If this person is a financial adviser, they can also help your family to make wise decisions moving forward, ensuring the money you worked so hard to earn isn’t lost or frittered away.
Life and Health Insurance
Make sure you have all the insurance you need so that your family isn’t left with huge bills once you’re gone. Life insurance means there will be money for the funeral and to get them back on their feet afterwards. Health insurance and income protection insurance can also be a wise investment if you’re of working age.
Teach the Financial Basics
You need to teach your family about money. Teaching your kids about money is surprisingly easy, but you have to be mindful about passing on your own bad money habits and attitudes.
Educate Your Kids
It’s a simple equation: The higher the education, the more your child can earn. Paying for their education is enabling them to make their own money. Education is correlated with higher incomes.
Know Your Taxes and Laws
It might seem clever to set up a trust, put everything you own in there, and then pass on all your wealth to your kids with no tax burden. While that’s a nice thought, it’s a lot more complex than that. Seek advice from a lawyer or financial adviser before setting up a trust in NZ.
There’s no inheritance tax or gift duty in New Zealand, but you may need to pay tax on income earned by the estate (such as rent or dividends on investments). If family are located overseas, they may be liable for inheritance taxes in their country of residence though.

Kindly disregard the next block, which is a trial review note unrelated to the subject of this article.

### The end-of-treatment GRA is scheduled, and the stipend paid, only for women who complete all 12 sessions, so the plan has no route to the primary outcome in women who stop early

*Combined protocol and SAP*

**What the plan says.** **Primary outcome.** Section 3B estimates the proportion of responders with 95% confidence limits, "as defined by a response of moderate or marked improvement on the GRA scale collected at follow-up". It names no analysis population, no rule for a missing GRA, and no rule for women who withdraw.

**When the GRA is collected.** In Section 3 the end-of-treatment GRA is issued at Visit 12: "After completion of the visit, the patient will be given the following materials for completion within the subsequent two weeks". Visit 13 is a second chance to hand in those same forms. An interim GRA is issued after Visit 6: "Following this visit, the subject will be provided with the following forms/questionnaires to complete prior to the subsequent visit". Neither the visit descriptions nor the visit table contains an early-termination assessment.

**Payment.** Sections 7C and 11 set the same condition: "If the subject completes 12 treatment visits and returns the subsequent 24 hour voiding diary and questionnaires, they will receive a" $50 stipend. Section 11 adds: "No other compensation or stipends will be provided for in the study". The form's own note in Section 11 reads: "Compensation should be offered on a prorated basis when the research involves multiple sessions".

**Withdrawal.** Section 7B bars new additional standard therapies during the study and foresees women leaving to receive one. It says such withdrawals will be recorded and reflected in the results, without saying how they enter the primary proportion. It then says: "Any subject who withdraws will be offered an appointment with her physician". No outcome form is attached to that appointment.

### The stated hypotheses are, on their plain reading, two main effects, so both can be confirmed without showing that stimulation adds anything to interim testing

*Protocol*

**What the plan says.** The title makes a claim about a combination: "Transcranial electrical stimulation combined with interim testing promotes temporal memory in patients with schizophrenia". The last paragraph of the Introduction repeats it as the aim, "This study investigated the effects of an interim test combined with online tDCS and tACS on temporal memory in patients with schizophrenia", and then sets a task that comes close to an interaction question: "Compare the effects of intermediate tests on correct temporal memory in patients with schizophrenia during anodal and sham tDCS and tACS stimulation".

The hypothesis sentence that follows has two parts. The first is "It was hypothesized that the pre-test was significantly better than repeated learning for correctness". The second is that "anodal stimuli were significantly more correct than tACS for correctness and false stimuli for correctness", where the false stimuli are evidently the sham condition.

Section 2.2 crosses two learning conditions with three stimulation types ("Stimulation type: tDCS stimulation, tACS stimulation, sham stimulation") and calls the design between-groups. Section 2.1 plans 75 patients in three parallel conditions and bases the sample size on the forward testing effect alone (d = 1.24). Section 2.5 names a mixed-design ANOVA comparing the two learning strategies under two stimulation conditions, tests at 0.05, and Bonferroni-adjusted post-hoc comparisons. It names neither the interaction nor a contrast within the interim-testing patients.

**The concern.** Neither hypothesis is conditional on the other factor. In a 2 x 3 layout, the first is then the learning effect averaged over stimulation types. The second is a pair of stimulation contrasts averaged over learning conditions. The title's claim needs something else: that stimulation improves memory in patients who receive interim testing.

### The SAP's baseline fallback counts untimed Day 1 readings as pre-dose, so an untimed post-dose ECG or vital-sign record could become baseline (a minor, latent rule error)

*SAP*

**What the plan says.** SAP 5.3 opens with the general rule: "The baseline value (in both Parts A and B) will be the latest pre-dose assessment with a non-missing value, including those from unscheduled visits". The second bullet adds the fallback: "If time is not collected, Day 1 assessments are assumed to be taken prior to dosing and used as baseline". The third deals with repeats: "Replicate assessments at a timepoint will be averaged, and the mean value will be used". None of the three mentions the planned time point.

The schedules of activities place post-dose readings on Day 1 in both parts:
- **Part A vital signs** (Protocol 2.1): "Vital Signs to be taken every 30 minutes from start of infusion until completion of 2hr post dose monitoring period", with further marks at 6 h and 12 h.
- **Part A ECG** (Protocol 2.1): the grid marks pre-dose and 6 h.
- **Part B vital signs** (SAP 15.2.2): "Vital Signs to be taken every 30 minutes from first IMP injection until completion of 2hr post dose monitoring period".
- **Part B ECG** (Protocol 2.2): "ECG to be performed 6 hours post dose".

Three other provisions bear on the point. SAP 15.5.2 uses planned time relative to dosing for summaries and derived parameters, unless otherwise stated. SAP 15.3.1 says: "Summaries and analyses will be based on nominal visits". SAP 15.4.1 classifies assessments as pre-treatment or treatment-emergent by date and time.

Plan for Your Death
If you don’t plan for your death, then the government legislation steps in and makes those plans on your behalf.. Your property will be divided by laws of succession: Spouse/ partner, children, parents, siblings, grandparents, uncles and aunts. While it can be challenging to face your demise head-on, the outcomes of not planning could significantly alter your family’s future.
Also, make sure you communicate your wishes BEFORE you die. This may help to minimise any arguments or misunderstandings, which could be a highly volatile situation once you’re gone and unable to explain your decisions.
Consider Passing on Your Wealth Before You Die
If you’ve got money now, and you don’t need it, is it worth gifting to your family now? They can use it to start a business, or buy their own home. Rather than sitting on your funds, it could be building wealth for the next generation.
If You’re a Person of Colour, This Is Even More Important
Pākehā people are more likely to plan for intergenerational wealth. This means that they are giving their kids a more secure financial future, right from the start. If you are Pasifika, Māori, or another minority, this means it is even more important that you do this too. It gives your family freedom, and more opportunities than before, and helps to go some way to closing the wealth gap.
Get Financial Advice and Create a Secure Future
If you need help planning or executing a strategy for generational wealth, contact your financial adviser, they can help you set up your finances now to create wealth, and ensure it is looked after in the future. Don’t leave your family’s finances to chance.